How exciting to get an offer! Congratulations Thing2! I can't negotiate salary in my position, so I can't offer much help, but it looks like you got some great ideas. I was going to mention the increase in COL in your new city and how that could be a bargaining tool. When my husband's changed positions and was in negotiations with companies, he used that and he also looked online to see what his position was worth (salary.com, etc.). I'm not sure how reliable sites like that are for that type of information but it's worked in the past.
 

iheartscience

Super_Ideal_Rock
Joined
Jan 1, 2007
Messages
12,111
Thanks amc and Zoe!

amc-OUCH to your boss telling you that! A friend of mine just got a great offer for even more than she originally asked for, so she didn't counter, and is now kicking herself. Live and learn, I suppose!

Zoe-I don't mind negotiating, but sometimes I think it would be nice if everyone got paid the same thing based on their education and experience level. When I was a manager of a retail store I always hated not paying all the employees on the same level the same amount. But if they didn't ask, I couldn't give them more!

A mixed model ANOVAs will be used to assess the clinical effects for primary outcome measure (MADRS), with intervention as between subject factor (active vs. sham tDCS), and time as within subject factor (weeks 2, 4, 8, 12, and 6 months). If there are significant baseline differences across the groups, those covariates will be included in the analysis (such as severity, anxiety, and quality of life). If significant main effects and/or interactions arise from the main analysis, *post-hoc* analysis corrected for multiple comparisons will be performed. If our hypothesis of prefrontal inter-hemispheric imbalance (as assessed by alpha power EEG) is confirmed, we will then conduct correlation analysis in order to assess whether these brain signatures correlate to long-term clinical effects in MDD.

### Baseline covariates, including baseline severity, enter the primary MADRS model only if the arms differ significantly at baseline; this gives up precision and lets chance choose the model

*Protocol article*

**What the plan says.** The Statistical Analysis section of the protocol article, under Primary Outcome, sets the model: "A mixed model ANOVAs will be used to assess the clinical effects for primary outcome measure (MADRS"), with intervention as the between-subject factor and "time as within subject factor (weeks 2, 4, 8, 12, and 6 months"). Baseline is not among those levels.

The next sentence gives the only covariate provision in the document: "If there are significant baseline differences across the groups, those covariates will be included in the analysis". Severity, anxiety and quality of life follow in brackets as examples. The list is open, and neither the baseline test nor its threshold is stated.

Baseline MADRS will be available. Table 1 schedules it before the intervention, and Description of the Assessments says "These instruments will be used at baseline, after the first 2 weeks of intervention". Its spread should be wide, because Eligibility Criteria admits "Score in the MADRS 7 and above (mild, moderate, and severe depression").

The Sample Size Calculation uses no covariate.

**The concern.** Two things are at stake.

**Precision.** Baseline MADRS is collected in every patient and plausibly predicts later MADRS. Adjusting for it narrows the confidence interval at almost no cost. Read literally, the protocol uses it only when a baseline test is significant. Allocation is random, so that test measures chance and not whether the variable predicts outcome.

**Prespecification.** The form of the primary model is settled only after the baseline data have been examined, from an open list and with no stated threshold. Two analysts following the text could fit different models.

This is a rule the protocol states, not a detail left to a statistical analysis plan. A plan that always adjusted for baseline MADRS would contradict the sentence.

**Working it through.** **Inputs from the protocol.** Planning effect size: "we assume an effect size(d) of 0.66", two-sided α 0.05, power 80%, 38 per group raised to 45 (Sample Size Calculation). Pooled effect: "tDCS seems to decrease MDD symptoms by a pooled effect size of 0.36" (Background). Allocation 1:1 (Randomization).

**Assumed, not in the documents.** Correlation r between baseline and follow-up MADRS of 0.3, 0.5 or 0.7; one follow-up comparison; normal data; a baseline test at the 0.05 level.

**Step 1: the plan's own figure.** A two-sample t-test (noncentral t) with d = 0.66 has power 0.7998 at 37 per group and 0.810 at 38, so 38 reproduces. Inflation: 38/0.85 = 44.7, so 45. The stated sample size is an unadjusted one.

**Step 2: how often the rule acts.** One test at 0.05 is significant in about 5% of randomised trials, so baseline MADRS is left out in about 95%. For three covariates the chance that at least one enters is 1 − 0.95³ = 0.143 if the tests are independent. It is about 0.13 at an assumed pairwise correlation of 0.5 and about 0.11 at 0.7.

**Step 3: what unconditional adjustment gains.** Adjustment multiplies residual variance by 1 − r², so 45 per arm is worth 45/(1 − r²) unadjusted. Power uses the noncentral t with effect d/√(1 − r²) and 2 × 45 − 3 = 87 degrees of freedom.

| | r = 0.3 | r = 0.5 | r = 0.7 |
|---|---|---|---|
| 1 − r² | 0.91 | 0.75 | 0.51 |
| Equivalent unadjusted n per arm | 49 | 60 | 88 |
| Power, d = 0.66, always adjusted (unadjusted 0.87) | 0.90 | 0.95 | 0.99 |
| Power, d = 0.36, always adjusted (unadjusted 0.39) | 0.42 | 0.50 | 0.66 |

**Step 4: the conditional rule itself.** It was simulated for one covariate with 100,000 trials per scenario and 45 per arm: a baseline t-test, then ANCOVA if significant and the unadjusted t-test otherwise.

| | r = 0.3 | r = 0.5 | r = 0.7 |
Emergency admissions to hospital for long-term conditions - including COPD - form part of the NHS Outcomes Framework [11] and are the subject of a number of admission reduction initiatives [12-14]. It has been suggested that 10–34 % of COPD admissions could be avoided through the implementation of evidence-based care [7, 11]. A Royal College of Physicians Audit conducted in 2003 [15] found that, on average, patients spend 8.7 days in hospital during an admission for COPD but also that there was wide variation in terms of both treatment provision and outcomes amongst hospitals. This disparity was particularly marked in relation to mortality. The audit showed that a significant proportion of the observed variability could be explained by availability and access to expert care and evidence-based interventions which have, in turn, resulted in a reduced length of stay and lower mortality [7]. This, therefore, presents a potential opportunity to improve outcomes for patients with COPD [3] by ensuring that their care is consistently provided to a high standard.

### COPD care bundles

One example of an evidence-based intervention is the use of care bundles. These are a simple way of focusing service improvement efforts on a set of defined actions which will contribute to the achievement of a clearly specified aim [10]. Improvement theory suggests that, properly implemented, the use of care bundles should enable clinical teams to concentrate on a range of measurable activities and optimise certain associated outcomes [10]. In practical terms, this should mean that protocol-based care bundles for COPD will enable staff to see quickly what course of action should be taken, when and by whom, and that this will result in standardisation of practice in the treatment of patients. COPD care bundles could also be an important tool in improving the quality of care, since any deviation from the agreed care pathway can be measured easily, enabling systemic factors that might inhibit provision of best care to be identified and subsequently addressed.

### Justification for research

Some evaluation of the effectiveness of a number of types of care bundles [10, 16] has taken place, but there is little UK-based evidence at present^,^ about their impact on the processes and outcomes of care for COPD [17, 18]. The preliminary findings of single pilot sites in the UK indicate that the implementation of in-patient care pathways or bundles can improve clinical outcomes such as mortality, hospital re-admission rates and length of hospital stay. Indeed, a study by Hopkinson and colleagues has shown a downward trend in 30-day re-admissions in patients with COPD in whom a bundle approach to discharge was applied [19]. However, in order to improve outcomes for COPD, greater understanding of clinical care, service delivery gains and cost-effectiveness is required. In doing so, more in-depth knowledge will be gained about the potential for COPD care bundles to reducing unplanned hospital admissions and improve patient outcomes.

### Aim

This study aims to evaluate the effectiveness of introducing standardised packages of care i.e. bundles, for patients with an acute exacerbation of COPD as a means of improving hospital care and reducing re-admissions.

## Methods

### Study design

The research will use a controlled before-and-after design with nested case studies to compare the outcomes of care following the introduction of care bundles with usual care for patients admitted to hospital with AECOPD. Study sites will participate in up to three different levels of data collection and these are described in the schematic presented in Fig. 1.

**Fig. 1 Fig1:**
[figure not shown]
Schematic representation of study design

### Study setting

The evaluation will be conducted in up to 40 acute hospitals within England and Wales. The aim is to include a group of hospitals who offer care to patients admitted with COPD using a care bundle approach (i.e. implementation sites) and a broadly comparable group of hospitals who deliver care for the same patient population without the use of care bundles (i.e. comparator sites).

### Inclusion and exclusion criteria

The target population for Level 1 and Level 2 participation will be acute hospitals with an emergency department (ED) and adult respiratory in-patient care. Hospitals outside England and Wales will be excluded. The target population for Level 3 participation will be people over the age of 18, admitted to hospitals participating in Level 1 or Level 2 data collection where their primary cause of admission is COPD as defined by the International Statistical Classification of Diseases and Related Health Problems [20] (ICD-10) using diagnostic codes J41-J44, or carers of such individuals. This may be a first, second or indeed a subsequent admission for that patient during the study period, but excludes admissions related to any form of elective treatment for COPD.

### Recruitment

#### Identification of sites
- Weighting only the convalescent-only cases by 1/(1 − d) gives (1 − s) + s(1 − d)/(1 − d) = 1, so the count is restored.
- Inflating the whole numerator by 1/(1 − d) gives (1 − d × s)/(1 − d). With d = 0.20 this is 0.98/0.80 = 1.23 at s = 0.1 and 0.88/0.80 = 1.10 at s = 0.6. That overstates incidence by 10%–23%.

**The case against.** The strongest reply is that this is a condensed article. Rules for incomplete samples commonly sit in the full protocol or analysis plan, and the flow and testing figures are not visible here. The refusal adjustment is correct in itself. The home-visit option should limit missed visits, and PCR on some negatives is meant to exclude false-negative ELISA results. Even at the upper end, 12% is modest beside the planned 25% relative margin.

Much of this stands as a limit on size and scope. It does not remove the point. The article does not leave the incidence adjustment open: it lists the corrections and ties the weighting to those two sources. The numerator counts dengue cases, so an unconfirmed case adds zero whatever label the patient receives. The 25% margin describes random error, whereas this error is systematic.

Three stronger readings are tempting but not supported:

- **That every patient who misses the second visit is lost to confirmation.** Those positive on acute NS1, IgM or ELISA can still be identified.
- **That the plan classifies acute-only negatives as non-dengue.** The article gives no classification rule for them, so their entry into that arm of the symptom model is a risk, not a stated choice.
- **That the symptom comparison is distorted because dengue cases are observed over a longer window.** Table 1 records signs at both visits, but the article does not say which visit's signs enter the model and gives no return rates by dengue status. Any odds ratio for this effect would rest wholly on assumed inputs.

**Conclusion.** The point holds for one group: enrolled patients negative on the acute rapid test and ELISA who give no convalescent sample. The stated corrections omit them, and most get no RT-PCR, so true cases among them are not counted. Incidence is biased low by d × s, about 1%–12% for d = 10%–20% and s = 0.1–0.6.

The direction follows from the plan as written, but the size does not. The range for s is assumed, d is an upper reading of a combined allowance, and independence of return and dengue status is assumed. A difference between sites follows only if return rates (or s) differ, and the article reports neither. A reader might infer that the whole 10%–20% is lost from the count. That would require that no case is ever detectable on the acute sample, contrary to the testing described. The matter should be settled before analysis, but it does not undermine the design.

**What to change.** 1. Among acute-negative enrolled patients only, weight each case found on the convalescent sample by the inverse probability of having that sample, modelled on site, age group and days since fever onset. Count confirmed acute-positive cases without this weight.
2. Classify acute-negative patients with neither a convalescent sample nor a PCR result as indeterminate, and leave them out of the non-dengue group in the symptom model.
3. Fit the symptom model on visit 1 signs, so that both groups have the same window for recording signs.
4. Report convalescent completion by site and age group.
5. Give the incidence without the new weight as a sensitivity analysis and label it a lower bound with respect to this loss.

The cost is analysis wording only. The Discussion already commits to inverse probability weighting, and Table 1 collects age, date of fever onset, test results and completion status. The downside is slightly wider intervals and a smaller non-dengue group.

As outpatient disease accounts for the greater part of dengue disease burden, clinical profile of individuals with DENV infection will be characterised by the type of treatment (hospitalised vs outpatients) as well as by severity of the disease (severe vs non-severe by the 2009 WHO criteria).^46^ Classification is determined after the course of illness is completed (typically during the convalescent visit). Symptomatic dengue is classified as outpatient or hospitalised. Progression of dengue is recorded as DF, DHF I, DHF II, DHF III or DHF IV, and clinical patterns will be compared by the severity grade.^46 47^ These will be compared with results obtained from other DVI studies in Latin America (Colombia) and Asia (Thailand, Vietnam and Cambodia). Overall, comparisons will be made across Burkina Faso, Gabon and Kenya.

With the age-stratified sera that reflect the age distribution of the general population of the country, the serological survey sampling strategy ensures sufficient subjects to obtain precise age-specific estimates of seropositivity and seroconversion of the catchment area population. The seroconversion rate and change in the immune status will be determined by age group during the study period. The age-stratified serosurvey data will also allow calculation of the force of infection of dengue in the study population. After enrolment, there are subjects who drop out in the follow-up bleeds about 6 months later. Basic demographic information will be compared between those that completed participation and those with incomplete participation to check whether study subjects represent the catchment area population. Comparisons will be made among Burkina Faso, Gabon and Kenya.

rockzilla

Brilliant_Rock
Joined
Nov 19, 2006
Messages
1,286
One thing I've learned is also to negotiate on total compensation, not just salary. This means to add in any bonuses you are currently getting /expected to get, as well as the value of any benefits. For example, if you were making a salary of $60k, annual bonus of $5k, stock grants of $5k, and health/dental worth $500 a month, your total annual compensation is $76k. You could easily (and truthfully) say to them, "My current total compensation is approximately $X, and given the increased cost of living in the area, it would be very difficult to give up my current position for less than $X + $10k."